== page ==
Create your Plan & Schedule (Living Document)
Based on the above factors, create your initial Transition Plan and Schedule. However, this will be a Living Document and will change over time, along with how both Partners react and interact with each other during the Transition.
Who will be the Facilitator and take care of all of the logistics?
How often are you going to meet?
What time will they be held? Take into account various time zones for everyone.
Are all Teams going to be involved in the Meetings? Or do you have to have two separate Meetings for both Partners?
Who needs to be involved in the Transition?
What are their Roles on the Transition Team?
Will they have the time to be an active member of the Transition Team?
What is their Role after the Transition is completed?
For example, who is going to be the New Partner’s primary Point of Contact?
How quickly are Resources rolling off of the Project / Application?
As individuals “Roll Off” are they available by Instant Messaging, eMail or Phone to answer questions as they come up?
When does any Transition Support timeframe end? And is this agreed to up front?
How quickly are Resources ramping up?
At the very beginning, these are the most critical resources to bring in immediately:
Business Analyst / Product Owner - to gain an understanding of the business
Technical Lead - to gain an understanding of the system, application, environments, from a Developer’s perspective
DevOps / Sys Admin - if the Application is already live in Production, then this is a critical role, as you need to start Supporting it right away
Return or Destruction of All Intellectual Property
Who Actually Owns the Intellectual Property?
You Do - “Work Made for Hire”
They Do - It is our software and we gave you a license to use it.
Source Code in Escrow
If they own the IP, or a portion of it, how critical is it to your Business?
If it is Critical, then you will probably want them to place the Source Code into Escrow, and update it with each Release.
However, you will have to pay for the Escrow Fees.
Both Do - We built this customization for you, but we also retain rights to reuse the IP and sell it.
Someone Else Does - we used a 3rd Party Library / Application / Open Source Component, etc. in order to build your Solution, but the 3rd Party owns the IP.
Or Most Likely a Combination of the Above
What System Documentation is available for the System?
Is the Code itself documented (commented in-line)?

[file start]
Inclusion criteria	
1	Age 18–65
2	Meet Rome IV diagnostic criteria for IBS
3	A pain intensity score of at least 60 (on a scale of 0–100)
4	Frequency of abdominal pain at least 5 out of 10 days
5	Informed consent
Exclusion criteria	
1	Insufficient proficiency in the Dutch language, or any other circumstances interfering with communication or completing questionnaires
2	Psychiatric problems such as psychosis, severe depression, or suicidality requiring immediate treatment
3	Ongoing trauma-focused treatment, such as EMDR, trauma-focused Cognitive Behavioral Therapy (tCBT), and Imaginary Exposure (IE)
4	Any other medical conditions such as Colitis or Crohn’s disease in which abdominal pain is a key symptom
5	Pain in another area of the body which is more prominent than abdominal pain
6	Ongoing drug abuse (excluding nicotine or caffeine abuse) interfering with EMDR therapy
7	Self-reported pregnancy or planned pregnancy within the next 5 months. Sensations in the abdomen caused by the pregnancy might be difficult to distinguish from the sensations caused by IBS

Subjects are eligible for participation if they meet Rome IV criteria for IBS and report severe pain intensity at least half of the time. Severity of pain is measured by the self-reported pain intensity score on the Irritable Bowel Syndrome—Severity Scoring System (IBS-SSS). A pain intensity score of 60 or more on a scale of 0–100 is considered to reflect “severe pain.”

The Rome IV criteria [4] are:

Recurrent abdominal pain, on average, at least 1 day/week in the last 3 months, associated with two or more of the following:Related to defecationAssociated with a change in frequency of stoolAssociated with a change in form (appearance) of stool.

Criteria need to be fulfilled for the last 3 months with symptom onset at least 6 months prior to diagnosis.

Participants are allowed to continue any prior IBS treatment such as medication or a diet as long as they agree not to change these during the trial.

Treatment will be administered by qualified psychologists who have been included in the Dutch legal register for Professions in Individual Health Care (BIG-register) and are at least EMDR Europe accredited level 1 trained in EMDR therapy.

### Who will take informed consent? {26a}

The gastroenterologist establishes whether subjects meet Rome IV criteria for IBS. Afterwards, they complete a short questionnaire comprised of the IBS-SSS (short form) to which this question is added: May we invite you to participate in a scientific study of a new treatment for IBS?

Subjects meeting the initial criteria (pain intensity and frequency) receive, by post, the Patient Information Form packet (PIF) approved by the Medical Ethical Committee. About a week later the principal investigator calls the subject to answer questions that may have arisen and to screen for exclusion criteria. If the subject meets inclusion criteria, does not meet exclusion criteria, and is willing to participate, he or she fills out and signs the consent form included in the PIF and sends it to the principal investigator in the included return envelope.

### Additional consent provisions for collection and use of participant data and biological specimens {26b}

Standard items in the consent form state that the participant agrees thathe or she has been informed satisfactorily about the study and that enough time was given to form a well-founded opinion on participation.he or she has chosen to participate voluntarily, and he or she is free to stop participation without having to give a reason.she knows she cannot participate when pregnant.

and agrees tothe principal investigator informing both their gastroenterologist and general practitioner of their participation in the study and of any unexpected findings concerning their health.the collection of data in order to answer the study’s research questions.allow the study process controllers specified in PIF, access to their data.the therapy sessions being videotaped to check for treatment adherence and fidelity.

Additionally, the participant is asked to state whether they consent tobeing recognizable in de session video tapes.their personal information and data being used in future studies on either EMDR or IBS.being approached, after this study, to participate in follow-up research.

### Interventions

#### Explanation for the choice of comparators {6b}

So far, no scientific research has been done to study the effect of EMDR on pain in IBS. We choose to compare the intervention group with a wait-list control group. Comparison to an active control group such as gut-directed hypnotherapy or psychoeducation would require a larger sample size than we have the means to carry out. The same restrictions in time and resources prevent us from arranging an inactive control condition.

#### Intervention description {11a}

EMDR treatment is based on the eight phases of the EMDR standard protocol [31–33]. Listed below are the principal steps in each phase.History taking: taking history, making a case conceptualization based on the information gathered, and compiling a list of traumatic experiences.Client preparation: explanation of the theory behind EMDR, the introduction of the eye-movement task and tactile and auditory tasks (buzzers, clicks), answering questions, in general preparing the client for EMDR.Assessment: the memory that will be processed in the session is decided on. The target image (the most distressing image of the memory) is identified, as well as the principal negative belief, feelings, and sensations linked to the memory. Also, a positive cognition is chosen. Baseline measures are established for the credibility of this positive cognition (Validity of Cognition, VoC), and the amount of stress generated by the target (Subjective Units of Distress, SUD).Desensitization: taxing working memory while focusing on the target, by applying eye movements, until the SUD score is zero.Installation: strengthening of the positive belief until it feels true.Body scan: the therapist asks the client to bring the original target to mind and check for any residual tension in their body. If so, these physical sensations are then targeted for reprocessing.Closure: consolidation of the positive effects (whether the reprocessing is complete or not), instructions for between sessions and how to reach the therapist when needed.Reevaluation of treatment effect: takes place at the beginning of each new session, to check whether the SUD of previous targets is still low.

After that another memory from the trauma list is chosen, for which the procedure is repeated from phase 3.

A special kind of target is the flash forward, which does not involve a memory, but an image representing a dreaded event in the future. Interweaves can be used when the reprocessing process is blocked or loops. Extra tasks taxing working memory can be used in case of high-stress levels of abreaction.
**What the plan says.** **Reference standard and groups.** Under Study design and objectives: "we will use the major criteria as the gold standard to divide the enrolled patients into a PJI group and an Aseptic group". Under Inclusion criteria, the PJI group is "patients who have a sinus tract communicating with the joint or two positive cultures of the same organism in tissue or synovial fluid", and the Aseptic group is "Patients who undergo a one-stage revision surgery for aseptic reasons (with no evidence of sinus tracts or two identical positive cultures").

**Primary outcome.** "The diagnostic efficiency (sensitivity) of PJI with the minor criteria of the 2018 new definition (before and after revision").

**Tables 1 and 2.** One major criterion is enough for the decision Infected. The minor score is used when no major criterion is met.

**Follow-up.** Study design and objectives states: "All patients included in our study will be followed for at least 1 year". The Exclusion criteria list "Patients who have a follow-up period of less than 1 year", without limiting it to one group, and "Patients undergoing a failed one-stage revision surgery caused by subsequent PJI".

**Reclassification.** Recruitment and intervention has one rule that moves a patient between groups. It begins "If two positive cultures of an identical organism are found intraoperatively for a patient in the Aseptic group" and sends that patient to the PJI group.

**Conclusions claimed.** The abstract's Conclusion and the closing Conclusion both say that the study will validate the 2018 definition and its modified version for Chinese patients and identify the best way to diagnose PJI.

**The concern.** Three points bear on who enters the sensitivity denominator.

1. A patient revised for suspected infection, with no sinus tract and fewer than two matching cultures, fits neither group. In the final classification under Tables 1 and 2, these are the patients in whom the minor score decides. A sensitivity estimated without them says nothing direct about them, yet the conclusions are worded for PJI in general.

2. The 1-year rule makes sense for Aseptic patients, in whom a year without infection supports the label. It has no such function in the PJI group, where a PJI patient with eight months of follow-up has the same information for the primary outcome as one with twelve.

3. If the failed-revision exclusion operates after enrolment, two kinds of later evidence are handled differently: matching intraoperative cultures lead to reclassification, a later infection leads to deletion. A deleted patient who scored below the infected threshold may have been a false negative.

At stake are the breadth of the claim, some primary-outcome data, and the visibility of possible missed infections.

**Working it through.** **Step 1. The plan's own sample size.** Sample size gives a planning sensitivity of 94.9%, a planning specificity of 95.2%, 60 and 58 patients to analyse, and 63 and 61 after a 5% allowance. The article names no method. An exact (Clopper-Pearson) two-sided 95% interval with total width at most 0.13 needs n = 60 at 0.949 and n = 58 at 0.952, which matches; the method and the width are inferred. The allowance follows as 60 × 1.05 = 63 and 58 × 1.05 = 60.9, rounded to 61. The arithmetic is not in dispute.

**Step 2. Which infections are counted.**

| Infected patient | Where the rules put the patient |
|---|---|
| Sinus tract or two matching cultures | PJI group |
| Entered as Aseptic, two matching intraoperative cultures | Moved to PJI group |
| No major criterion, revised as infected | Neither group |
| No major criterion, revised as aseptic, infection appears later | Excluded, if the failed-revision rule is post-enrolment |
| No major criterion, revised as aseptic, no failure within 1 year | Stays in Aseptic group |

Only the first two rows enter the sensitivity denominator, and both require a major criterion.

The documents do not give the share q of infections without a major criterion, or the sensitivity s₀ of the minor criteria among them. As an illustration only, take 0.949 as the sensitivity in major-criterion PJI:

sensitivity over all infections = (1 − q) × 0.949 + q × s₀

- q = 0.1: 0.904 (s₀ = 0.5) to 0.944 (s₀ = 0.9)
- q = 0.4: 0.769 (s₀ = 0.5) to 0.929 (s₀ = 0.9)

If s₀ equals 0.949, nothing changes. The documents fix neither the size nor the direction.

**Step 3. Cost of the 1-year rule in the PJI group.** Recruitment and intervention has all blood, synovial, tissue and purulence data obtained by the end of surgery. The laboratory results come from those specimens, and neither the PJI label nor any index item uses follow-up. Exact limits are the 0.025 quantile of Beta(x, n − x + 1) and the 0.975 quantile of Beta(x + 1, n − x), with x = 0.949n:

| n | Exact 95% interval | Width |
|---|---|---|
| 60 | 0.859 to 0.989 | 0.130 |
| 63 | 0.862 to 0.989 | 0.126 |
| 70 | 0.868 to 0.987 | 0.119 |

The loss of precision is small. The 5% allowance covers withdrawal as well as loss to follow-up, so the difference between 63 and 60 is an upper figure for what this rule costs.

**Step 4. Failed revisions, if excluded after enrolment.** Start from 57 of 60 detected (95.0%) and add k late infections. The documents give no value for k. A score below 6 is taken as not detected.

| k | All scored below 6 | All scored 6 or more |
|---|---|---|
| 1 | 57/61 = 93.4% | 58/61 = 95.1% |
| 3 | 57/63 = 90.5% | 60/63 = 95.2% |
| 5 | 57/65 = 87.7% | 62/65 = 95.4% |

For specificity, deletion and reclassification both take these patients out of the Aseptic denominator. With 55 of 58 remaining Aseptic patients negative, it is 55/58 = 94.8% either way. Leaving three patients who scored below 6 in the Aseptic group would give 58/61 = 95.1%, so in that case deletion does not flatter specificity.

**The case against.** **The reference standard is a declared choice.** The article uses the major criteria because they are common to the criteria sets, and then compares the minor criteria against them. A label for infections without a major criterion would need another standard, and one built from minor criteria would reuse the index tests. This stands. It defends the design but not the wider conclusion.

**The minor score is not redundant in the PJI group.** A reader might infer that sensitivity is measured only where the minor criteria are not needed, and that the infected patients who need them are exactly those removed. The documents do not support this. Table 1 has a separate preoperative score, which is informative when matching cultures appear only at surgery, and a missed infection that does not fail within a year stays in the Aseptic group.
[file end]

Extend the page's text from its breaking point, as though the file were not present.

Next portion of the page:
Are standard Procedures and Processes documented?
Are there Check Lists available?
This can include a wide variety of information:
Mini-Video How To Clips
This would include items like:
Business Process Flow Diagrams
Class Responsibility Collaboration (CRC) Models
Database Diagrams (ERD’s)
UI / UX Models and Prototypes
Code that was Stored Locally by the Team
It is very common for Developers to store portions of the overall Code Base on their Local Development Environments, so they can work on it separately. And then Check this Code “In” to the Code Repository. What you want to make sure is that all of the Developers have:
Checked In - all of their work into the Code Repository - possibly on a separate Branch to isolate it, just in case there are merging conflicts or other issues
And then have them Delete any remaining Code that they have Locally.
Any Client Data and Data Sets
You need to first carefully review your Contract to determine who actually owns any of the Data or Data Sets that the Current Partner has been working with. To include:
Snapshots of Production or Stage Data
Test (QA) Data Sets
You may want copies of the Test (QA) Data Sets, especially if some of the data has been obfuscated to hide PII Data or Credit Card information, as an example. This can save your New Partner’s Team a lot of time.
For any Database Snapshots they may have, you want to ensure that these are destroyed.
Security & Access
This is probably the most important area, as depending upon your relationship with your Current Partner, you may need to move very quickly to “Lock” things down, or it can be a more gradual and reasonable transition.
For each of these areas covered below you will need to find out the following:
What is the Account Name(s)?
What is the Password for every Account?
What are the Password Rules for each Account? Number of characters, types, expiration time, special characters, etc.
And if you are going to store these anywhere, like for Service or System Accounts, you should use an encrypted Password Vault of some form.